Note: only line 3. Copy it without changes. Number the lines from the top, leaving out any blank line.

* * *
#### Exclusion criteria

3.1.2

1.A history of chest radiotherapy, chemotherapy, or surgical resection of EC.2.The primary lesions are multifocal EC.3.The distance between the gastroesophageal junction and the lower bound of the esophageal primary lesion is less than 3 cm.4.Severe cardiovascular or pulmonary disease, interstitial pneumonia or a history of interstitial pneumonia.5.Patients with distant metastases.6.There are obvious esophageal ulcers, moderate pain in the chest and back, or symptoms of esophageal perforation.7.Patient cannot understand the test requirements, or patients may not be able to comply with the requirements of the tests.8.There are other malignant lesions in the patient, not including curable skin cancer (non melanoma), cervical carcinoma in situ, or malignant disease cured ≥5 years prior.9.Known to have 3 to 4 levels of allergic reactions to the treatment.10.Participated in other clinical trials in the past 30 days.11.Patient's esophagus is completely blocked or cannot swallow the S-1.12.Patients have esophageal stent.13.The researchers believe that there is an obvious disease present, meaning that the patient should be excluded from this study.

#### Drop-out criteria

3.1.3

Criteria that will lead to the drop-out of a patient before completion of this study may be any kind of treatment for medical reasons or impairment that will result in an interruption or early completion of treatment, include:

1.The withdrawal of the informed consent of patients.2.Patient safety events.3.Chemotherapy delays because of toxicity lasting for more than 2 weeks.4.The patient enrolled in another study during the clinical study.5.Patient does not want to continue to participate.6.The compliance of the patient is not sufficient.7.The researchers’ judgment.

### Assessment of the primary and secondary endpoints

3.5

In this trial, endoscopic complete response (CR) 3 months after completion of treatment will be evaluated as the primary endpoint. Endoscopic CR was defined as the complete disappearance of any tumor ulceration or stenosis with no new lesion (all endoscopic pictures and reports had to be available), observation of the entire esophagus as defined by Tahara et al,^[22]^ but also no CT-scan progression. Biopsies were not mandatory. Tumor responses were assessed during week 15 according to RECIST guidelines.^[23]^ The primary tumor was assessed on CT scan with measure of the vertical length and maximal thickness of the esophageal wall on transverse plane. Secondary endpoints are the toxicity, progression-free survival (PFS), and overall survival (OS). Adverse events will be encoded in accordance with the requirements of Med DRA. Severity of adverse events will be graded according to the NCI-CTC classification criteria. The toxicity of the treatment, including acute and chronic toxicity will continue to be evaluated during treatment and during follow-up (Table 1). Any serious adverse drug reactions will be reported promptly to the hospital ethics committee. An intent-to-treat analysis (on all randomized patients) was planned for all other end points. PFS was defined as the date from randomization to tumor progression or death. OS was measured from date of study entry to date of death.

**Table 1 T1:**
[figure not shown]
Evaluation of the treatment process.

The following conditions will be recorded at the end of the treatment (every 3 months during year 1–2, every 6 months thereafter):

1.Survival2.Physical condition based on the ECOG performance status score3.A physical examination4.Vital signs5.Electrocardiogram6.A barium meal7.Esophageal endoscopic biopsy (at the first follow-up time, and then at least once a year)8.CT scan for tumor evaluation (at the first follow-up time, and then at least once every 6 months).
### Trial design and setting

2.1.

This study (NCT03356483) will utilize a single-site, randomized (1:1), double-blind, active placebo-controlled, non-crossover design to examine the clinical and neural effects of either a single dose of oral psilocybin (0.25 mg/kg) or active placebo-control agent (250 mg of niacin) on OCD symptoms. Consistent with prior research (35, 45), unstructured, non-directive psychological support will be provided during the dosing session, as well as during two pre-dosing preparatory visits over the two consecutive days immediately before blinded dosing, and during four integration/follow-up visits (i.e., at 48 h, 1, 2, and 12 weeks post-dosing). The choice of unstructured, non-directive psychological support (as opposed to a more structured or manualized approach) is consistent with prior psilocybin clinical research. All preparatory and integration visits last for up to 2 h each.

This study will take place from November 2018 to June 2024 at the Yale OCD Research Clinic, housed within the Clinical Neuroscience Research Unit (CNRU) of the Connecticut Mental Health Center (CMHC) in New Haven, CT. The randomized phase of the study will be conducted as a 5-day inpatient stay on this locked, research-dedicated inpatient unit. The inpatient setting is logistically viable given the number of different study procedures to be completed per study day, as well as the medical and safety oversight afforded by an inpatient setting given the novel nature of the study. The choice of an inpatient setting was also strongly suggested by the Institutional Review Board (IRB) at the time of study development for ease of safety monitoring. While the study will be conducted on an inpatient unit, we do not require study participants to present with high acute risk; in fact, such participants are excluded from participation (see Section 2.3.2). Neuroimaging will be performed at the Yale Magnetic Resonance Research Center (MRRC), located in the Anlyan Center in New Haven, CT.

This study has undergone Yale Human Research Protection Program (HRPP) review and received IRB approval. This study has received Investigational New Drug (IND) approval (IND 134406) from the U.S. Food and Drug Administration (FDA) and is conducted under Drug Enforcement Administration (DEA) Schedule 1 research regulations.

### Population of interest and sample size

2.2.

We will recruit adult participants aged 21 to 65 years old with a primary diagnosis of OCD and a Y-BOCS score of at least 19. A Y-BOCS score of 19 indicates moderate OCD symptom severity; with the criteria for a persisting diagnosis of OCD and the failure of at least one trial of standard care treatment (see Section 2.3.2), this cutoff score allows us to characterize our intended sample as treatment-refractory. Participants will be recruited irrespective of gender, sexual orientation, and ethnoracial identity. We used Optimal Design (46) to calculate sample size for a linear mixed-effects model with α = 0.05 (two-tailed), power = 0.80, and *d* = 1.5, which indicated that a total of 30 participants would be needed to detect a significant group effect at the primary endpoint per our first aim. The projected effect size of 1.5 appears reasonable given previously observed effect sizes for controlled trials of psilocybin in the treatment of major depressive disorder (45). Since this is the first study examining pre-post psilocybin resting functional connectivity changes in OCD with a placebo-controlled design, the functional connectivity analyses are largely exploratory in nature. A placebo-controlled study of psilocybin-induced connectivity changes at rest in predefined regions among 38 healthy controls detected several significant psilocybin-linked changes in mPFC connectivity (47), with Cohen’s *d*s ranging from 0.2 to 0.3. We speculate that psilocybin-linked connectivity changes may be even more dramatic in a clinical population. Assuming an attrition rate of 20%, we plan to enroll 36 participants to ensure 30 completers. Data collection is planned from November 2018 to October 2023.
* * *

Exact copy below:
1.A history of chest radiotherapy, chemotherapy, or surgical resection of EC.2.The primary lesions are multifocal EC.3.The distance between the gastroesophageal junction and the lower bound of the esophageal primary lesion is less than 3 cm.4.Severe cardiovascular or pulmonary disease, interstitial pneumonia or a history of interstitial pneumonia.5.Patients with distant metastases.6.There are obvious esophageal ulcers, moderate pain in the chest and back, or symptoms of esophageal perforation.7.Patient cannot understand the test requirements, or patients may not be able to comply with the requirements of the tests.8.There are other malignant lesions in the patient, not including curable skin cancer (non melanoma), cervical carcinoma in situ, or malignant disease cured ≥5 years prior.9.Known to have 3 to 4 levels of allergic reactions to the treatment.10.Participated in other clinical trials in the past 30 days.11.Patient's esophagus is completely blocked or cannot swallow the S-1.12.Patients have esophageal stent.13.The researchers believe that there is an obvious disease present, meaning that the patient should be excluded from this study.